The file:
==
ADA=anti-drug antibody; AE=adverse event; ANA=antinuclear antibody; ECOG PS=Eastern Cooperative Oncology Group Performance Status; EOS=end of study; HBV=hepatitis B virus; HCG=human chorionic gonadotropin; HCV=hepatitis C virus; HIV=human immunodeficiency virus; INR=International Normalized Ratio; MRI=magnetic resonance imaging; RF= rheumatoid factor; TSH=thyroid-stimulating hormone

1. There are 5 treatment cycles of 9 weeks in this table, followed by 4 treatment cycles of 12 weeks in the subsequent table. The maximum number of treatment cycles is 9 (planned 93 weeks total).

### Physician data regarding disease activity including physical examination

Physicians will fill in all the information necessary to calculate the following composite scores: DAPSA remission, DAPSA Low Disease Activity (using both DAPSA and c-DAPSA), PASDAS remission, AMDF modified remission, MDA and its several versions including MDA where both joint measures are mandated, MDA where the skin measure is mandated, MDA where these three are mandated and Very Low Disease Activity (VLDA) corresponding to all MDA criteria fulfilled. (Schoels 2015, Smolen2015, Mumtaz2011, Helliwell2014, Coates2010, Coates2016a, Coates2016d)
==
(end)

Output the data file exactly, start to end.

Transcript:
ADA=anti-drug antibody; AE=adverse event; ANA=antinuclear antibody; ECOG PS=Eastern Cooperative Oncology Group Performance Status; EOS=end of study; HBV=hepatitis B virus; HCG=human chorionic gonadotropin; HCV=hepatitis C virus; HIV=human immunodeficiency virus; INR=International Normalized Ratio; MRI=magnetic resonance imaging; RF= rheumatoid factor; TSH=thyroid-stimulating hormone

1. There are 5 treatment cycles of 9 weeks in this table, followed by 4 treatment cycles of 12 weeks in the subsequent table. The maximum number of treatment cycles is 9 (planned 93 weeks total).

### Physician data regarding disease activity including physical examination

Physicians will fill in all the information necessary to calculate the following composite scores: DAPSA remission, DAPSA Low Disease Activity (using both DAPSA and c-DAPSA), PASDAS remission, AMDF modified remission, MDA and its several versions including MDA where both joint measures are mandated, MDA where the skin measure is mandated, MDA where these three are mandated and Very Low Disease Activity (VLDA) corresponding to all MDA criteria fulfilled. (Schoels 2015, Smolen2015, Mumtaz2011, Helliwell2014, Coates2010, Coates2016a, Coates2016d)